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  • Building quantum memories on a chip: Diamond photonic crystal cavities (ladder-like structures) are integrated on a silicon substrate. Green laser light (green arrow) excites electrons on impurity atoms trapped within the cavities, picking up information about their spin states, which can then be read out as red light (red arrow) emitted by photoluminescence from the cavity. The inset shows the nitrogen-vacancy (NV)-nanocavity system, where a nitrogen atom (N) is substituted into the diamond crystal lattice in place of a carbon atom (gray balls) adjacent to a vacancy (V). Layers of diamond and air keep light trapped within these cavities long enough to interact with the nitrogen atom's spin state and transfer that information via the emitted light.
    MIT
    Building quantum memories on a chip: Diamond photonic crystal cavities (ladder-like structures) are integrated on a silicon substrate. Green laser light (green arrow) excites electrons on impurity atoms trapped within the cavities, picking up information about their spin states, which can then be read out as red light (red arrow) emitted by photoluminescence from the cavity. The inset shows the nitrogen-vacancy (NV)-nanocavity system, where a nitrogen atom (N) is substituted into the diamond crystal lattice in place of a carbon atom (gray balls) adjacent to a vacancy (V). Layers of diamond and air keep light trapped within these cavities long enough to interact with the nitrogen atom's spin state and transfer that information via the emitted light.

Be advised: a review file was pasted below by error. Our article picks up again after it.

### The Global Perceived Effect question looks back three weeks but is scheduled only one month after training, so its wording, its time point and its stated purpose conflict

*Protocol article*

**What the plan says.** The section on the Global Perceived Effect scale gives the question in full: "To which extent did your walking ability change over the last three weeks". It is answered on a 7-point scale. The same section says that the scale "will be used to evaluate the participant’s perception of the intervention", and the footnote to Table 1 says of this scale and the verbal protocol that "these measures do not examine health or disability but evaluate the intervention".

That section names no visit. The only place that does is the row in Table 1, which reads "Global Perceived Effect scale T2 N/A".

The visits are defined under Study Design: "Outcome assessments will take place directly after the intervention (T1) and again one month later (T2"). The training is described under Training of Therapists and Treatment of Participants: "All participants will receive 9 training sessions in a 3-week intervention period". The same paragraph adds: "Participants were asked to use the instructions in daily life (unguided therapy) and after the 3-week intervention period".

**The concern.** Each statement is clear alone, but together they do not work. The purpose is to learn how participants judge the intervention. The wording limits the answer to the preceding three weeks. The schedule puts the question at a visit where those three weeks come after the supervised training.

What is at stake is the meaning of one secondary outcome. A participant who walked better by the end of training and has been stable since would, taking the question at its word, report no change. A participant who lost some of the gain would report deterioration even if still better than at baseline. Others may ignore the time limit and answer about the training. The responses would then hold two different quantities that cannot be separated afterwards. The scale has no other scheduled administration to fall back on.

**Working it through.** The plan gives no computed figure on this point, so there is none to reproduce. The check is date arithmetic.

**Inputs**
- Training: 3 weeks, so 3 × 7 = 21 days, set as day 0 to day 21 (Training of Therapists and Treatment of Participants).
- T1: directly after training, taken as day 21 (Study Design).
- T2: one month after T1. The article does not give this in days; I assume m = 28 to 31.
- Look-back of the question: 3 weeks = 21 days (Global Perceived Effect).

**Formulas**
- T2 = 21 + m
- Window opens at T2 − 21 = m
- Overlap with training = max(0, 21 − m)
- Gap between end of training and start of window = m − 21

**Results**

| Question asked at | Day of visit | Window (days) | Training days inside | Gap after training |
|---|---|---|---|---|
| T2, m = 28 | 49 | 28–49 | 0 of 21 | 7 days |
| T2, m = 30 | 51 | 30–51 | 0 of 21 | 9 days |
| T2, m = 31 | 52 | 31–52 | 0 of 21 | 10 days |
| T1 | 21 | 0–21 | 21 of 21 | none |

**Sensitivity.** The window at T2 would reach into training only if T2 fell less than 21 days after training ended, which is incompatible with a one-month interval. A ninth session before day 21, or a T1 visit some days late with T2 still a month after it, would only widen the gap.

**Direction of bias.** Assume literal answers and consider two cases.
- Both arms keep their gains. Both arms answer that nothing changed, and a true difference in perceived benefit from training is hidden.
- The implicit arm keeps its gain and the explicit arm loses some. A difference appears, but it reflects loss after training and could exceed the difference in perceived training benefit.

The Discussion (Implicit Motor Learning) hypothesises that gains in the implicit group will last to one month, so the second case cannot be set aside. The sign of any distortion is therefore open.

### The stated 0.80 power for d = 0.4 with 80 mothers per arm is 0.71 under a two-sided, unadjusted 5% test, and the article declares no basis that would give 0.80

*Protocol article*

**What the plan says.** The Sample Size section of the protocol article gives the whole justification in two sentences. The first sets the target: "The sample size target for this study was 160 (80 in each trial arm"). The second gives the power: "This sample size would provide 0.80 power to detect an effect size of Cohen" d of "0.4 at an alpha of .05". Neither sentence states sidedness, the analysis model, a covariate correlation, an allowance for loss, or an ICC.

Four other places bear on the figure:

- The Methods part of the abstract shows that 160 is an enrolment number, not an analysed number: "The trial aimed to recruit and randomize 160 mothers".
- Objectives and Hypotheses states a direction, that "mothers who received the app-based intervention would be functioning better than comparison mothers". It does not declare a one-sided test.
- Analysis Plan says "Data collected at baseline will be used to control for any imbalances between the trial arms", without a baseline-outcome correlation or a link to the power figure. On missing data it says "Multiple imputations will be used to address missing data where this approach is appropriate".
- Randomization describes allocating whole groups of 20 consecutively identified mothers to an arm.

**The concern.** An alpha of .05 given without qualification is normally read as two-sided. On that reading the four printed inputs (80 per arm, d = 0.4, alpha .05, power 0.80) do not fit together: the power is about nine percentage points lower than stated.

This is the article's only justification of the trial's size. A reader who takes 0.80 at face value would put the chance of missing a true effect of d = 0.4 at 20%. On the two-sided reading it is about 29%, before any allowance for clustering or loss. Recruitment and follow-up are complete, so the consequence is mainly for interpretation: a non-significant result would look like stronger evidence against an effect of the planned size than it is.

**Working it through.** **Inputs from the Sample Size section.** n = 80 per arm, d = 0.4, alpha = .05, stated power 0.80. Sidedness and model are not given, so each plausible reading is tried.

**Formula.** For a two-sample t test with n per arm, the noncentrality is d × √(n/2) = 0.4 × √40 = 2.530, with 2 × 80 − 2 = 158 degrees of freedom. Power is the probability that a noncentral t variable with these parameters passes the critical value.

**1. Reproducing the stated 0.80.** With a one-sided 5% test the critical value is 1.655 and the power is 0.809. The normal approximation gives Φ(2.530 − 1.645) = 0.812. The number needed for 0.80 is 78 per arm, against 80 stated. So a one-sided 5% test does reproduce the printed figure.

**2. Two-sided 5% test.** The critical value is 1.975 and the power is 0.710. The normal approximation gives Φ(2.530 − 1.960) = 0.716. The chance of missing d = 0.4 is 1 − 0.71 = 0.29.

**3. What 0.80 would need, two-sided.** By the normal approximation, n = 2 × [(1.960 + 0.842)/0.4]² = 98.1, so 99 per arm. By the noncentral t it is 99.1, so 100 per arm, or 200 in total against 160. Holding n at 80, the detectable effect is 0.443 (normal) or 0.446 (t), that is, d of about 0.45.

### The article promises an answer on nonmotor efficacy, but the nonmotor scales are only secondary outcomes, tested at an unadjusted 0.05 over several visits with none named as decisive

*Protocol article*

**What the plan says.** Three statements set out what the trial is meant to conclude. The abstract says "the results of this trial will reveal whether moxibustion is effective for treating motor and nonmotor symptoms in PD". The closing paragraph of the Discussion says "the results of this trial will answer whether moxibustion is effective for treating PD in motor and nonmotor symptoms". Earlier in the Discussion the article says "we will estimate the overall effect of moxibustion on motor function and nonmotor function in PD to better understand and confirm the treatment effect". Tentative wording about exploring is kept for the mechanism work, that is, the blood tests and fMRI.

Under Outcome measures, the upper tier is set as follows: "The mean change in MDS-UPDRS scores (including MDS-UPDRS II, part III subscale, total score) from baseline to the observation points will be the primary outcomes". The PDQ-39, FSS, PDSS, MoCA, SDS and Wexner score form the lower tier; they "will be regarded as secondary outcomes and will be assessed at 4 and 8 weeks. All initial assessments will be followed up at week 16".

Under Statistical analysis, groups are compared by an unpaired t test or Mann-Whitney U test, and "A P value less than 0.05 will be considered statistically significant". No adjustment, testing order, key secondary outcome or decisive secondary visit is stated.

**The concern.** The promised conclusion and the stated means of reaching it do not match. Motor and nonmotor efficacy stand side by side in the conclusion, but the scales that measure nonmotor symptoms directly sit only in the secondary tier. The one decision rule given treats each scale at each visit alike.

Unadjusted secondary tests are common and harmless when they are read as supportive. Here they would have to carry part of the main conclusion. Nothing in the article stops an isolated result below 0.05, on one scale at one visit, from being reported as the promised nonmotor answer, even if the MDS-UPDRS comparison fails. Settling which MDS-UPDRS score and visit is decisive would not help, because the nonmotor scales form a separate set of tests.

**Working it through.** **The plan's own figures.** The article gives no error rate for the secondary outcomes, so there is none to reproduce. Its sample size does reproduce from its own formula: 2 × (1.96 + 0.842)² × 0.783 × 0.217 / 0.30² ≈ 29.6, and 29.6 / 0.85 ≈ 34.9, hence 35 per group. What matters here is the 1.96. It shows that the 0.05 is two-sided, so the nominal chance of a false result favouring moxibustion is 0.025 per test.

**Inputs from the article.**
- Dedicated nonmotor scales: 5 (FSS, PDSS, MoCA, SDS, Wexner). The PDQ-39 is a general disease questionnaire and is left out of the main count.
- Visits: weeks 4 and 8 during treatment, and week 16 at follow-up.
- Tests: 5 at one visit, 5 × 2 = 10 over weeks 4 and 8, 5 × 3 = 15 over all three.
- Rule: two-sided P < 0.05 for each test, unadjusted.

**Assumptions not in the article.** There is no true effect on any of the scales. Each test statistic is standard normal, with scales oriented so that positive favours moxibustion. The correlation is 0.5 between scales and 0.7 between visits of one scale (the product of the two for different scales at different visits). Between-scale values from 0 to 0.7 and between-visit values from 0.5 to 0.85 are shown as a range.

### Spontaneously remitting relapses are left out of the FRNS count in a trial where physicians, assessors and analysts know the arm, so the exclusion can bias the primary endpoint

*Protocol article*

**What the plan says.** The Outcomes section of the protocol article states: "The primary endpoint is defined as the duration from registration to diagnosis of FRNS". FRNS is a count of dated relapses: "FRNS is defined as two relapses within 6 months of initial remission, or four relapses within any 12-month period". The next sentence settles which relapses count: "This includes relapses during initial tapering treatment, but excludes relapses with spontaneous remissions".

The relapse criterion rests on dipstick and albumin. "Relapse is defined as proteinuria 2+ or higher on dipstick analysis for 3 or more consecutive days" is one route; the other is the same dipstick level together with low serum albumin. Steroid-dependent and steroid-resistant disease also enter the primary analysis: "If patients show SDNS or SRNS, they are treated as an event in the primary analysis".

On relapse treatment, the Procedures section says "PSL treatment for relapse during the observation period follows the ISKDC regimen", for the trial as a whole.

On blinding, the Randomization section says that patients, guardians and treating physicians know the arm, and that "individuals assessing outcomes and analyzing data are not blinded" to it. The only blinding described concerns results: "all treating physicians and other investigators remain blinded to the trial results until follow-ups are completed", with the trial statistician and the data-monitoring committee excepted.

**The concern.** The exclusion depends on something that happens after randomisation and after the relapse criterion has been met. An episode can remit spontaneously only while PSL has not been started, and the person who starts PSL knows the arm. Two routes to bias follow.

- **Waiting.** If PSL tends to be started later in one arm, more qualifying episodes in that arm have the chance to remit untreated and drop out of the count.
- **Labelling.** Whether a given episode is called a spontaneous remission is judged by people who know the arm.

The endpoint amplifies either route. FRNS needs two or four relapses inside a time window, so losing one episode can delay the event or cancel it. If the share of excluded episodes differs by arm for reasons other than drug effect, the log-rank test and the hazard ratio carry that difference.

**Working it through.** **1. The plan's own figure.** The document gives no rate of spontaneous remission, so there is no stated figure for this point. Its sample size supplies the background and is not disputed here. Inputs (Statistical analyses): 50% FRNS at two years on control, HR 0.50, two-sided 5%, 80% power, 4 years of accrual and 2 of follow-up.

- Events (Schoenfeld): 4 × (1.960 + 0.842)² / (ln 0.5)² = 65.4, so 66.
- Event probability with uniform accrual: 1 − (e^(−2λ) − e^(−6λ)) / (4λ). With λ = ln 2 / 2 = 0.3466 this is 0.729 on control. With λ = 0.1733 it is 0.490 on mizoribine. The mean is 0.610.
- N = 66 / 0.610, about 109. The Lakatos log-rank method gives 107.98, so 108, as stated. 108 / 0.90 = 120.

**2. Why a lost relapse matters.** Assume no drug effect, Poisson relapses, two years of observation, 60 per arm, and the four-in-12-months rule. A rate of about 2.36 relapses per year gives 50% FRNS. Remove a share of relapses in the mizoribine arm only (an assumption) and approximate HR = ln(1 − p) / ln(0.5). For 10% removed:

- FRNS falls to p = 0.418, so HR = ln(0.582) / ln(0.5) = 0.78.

• A scanning electron micrograph of one of the one-dimensional diamond crystal cavities.
    MIT
    A scanning electron micrograph of one of the one-dimensional diamond crystal cavities.
  • Similar to these funhouse mirrors, diamond crystal nanocavities reflect and trap light around an impurity atom in the diamond crystal lattice so that the light can more readily pick up and transmit information about the atom's spin state. This spin-photon interaction is essential for quantum computing applications.
    Similar to these funhouse mirrors, diamond crystal nanocavities reflect and trap light around an impurity atom in the diamond crystal lattice so that the light can more readily pick up and transmit information about the atom's spin state. This spin-photon interaction is essential for quantum computing applications.
  • Members of the MIT team (l to r): Luozhou Li, Dirk Englund, Michael Walsh, Edward Chen, and Tim Schroder.
    MIT
    Members of the MIT team (l to r): Luozhou Li, Dirk Englund, Michael Walsh, Edward Chen, and Tim Schroder.
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